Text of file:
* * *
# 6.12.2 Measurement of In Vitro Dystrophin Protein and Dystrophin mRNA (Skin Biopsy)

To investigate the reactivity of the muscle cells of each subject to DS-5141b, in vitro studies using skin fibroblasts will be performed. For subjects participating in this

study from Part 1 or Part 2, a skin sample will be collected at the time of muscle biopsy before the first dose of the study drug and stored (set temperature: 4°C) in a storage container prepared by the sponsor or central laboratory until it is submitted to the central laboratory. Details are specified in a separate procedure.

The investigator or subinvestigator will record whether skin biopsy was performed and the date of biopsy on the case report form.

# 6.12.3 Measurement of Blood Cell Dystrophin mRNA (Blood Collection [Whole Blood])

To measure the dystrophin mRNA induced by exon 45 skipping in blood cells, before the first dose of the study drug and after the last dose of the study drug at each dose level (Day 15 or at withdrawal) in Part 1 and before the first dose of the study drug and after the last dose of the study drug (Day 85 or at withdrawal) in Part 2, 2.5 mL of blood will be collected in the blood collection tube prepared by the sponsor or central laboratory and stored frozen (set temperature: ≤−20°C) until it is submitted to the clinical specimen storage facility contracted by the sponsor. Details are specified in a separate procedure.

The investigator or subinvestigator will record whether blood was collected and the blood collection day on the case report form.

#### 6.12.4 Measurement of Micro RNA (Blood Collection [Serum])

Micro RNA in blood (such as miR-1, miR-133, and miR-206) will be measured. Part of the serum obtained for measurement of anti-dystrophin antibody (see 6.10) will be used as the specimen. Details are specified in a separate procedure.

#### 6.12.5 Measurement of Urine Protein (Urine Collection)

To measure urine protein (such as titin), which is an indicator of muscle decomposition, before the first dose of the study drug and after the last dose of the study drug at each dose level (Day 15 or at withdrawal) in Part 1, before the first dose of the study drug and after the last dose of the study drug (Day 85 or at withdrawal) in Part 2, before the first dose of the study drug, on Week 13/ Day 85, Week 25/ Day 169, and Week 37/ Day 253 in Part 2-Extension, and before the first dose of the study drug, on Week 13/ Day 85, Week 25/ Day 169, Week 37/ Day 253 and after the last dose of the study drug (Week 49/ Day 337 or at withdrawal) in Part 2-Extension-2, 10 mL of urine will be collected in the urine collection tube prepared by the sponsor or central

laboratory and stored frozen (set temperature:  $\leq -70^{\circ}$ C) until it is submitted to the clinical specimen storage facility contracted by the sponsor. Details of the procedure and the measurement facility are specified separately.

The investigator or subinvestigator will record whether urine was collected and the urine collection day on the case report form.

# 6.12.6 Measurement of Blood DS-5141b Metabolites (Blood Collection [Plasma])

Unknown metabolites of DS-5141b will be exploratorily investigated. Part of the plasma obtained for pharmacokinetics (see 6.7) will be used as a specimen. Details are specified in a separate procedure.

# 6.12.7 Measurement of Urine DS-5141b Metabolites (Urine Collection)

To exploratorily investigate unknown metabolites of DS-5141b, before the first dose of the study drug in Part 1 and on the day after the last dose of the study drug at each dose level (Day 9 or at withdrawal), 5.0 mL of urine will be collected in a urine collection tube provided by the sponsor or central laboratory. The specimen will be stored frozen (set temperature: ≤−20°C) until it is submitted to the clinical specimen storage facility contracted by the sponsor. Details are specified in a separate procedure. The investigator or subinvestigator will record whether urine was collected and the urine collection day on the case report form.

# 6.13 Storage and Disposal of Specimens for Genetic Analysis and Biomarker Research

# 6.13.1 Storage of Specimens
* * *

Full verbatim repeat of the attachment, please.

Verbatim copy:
# 6.12.2 Measurement of In Vitro Dystrophin Protein and Dystrophin mRNA (Skin Biopsy)

To investigate the reactivity of the muscle cells of each subject to DS-5141b, in vitro studies using skin fibroblasts will be performed. For subjects participating in this

study from Part 1 or Part 2, a skin sample will be collected at the time of muscle biopsy before the first dose of the study drug and stored (set temperature: 4°C) in a storage container prepared by the sponsor or central laboratory until it is submitted to the central laboratory. Details are specified in a separate procedure.

The investigator or subinvestigator will record whether skin biopsy was performed and the date of biopsy on the case report form.

# 6.12.3 Measurement of Blood Cell Dystrophin mRNA (Blood Collection [Whole Blood])

To measure the dystrophin mRNA induced by exon 45 skipping in blood cells, before the first dose of the study drug and after the last dose of the study drug at each dose level (Day 15 or at withdrawal) in Part 1 and before the first dose of the study drug and after the last dose of the study drug (Day 85 or at withdrawal) in Part 2, 2.5 mL of blood will be collected in the blood collection tube prepared by the sponsor or central laboratory and stored frozen (set temperature: ≤−20°C) until it is submitted to the clinical specimen storage facility contracted by the sponsor. Details are specified in a separate procedure.

The investigator or subinvestigator will record whether blood was collected and the blood collection day on the case report form.

#### 6.12.4 Measurement of Micro RNA (Blood Collection [Serum])

Micro RNA in blood (such as miR-1, miR-133, and miR-206) will be measured. Part of the serum obtained for measurement of anti-dystrophin antibody (see 6.10) will be used as the specimen. Details are specified in a separate procedure.

#### 6.12.5 Measurement of Urine Protein (Urine Collection)

To measure urine protein (such as titin), which is an indicator of muscle decomposition, before the first dose of the study drug and after the last dose of the study drug at each dose level (Day 15 or at withdrawal) in Part 1, before the first dose of the study drug and after the last dose of the study drug (Day 85 or at withdrawal) in Part 2, before the first dose of the study drug, on Week 13/ Day 85, Week 25/ Day 169, and Week 37/ Day 253 in Part 2-Extension, and before the first dose of the study drug, on Week 13/ Day 85, Week 25/ Day 169, Week 37/ Day 253 and after the last dose of the study drug (Week 49/ Day 337 or at withdrawal) in Part 2-Extension-2, 10 mL of urine will be collected in the urine collection tube prepared by the sponsor or central

laboratory and stored frozen (set temperature:  $\leq -70^{\circ}$ C) until it is submitted to the clinical specimen storage facility contracted by the sponsor. Details of the procedure and the measurement facility are specified separately.

The investigator or subinvestigator will record whether urine was collected and the urine collection day on the case report form.

# 6.12.6 Measurement of Blood DS-5141b Metabolites (Blood Collection [Plasma])

Unknown metabolites of DS-5141b will be exploratorily investigated. Part of the plasma obtained for pharmacokinetics (see 6.7) will be used as a specimen. Details are specified in a separate procedure.

# 6.12.7 Measurement of Urine DS-5141b Metabolites (Urine Collection)

To exploratorily investigate unknown metabolites of DS-5141b, before the first dose of the study drug in Part 1 and on the day after the last dose of the study drug at each dose level (Day 9 or at withdrawal), 5.0 mL of urine will be collected in a urine collection tube provided by the sponsor or central laboratory. The specimen will be stored frozen (set temperature: ≤−20°C) until it is submitted to the clinical specimen storage facility contracted by the sponsor. Details are specified in a separate procedure. The investigator or subinvestigator will record whether urine was collected and the urine collection day on the case report form.

# 6.13 Storage and Disposal of Specimens for Genetic Analysis and Biomarker Research

# 6.13.1 Storage of Specimens